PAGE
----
Tag Archives: executive criminal behavior

“Go to jail jobs”: justice or a reflection of society?

I remember a number of years ago I heard an oil refinery plant manager refer to his job, and others like him as “go to jail: jobs. He meant that if things went horribly wrong on his watch, he would likely go to jail. He expressed concern that the emergence of criminalization of accidents in this industry would impact recruitment of talented leaders.

Today the New York Times published an editorial calling for the Obama administration to vigorously prosecute executives of BP for criminal offenses: But nothing would be more important now than a vigorous effort by the Obama administration to pursue the remaining penalties under federal environmental laws.

The laws of the land should absolutely be upheld. And the palpable anger of so many in the public toward BP during and after the spill may be satiated somewhat by seeing big oil executives in chains. But there are nagging questions in my head about what is happening here, and the idea of “go to jail” jobs.

I’ve had these questions for many years as one of the first major events I was involved in, the Olympic Pipeline disaster of 1999, resulted in several going to jail, including the general manager of the pipeline company. He was guilty of not properly reading the results of internal inspection data which showed “anomalies” in pipeline wall strength. One of those anomalies ended up at the point of failure when a series of otherwise completely unrelated problems (computer glitches, combined with valve issues) caused a “hammer” or surge of pressure in the line, which ended up failing at the weakest point. Two young boys and a young man tragically lost their lives. I knew at least some of the parents of the victims. And I also got to know the general manager who ultimately went to jail for their deaths. I know his broken heart over the tragedy, his decency and humanity. He was a person who made mistakes that proved to be horribly costly. But he was no criminal.

In the case of the manslaughter charges against the BP executives, their fault is based on “result of a failure to properly interpret pressure tests on the well that might have foretold the explosion,” according to the NYT report.

My nagging question is this: aren’t there a lot of jobs where misreading data or misinterpreting warning signs are bad and can cause a lot of harm? Have you ever made a serious mistake in your work? Now, maybe the difference is that if you screw up or if I screw up, people’s lives will not necessarily be lost or huge environmental havoc caused. True enough, but you cannot read an account of warfare without realizing that the misjudgments of commanders in the fields costs a great many precious lives. I can see that military personnel should be protected against “go to jail” jobs because their work involved much inherent danger, putting men and women in harm’s way for a good cause. And because if we did this to our military leaders, whoever would want to become one. But, as one plant manager said, the process of “boiling oil,” which is what they do at refineries is inherently dangerous. It puts men and women in harms way, and some anyway think it is for a good cause–keeping our world running.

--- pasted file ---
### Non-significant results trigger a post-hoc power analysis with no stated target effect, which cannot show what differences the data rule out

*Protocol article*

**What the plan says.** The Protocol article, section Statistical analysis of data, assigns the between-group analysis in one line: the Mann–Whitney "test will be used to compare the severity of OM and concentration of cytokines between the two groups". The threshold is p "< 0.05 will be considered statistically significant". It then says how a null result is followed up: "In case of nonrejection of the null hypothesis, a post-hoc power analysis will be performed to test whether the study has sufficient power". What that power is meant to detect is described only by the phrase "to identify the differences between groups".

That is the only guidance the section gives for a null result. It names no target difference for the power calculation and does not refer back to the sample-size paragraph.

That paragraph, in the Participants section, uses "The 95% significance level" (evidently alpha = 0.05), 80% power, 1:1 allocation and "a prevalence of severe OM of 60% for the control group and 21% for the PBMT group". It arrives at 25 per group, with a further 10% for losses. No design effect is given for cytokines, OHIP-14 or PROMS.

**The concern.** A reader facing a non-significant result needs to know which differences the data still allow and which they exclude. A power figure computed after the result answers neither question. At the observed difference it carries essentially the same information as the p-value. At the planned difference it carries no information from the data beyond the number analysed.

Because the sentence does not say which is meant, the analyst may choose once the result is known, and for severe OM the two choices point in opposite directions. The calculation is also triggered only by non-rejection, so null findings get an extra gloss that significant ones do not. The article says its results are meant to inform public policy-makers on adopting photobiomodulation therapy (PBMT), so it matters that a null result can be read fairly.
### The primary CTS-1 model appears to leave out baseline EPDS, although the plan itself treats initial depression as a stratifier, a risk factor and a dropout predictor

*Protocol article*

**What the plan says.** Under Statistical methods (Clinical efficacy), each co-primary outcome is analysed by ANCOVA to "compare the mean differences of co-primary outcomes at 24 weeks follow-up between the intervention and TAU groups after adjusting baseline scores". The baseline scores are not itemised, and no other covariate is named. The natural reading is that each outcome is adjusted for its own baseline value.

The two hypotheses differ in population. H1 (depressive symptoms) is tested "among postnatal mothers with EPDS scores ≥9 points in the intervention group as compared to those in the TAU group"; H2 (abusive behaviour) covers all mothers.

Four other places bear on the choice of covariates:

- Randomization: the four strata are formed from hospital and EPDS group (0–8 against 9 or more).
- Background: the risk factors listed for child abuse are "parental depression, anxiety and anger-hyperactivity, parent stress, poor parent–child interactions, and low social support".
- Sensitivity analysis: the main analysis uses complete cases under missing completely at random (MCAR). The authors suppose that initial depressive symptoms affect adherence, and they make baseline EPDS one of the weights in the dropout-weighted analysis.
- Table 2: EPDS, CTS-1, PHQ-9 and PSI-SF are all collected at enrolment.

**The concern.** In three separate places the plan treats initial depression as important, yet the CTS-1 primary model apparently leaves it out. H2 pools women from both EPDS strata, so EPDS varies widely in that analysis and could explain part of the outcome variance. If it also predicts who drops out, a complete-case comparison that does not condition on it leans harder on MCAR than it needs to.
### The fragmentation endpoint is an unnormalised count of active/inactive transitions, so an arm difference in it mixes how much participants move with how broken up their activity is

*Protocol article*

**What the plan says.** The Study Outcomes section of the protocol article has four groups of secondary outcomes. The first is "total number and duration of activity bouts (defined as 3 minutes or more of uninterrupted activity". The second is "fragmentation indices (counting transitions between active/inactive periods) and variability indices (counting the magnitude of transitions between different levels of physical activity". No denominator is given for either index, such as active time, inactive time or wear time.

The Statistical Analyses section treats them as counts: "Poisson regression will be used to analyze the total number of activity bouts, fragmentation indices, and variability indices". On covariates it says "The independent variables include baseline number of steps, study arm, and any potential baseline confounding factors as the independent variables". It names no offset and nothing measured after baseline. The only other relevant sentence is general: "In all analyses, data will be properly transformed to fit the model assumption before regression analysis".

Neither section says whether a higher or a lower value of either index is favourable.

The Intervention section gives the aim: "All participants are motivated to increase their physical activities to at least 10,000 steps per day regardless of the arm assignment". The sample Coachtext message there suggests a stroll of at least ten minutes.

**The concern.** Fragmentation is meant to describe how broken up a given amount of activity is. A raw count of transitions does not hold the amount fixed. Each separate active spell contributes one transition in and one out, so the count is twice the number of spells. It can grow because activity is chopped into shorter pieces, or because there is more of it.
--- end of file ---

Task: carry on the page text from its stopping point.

There are lots of other jobs that if mistakes are made, even tiny mistakes, can cascade into fatalities. It is well known that lots of people get sick in hospitals. Those sterilizing equipment or doing laundry or providing patient care may be responsible through errors, carelessness, negligence. We don’t have manslaughter charges filed for these. Those making computer chips could conceivably make tiny mistakes that could cause massive failures–maybe even bringing an airliner down. I suspect that chipmakers would not be happy to have their jobs classified as go to jail jobs.

Please don’t misunderstand me. I am not saying at all that what happened in the Gulf of Mexico in April, 2010 isn’t worthy of the most serious scrutiny and application of the law. I’m just raising a question here. How do we as a society decide which human errors are subject to the charge of manslaughter? It is so easy today to demonize the powerful companies and people who run them. But, in this process, so evident in our popular culture and media, are we doing harm to ourselves? And, more importantly, is it just?

Just asking the question.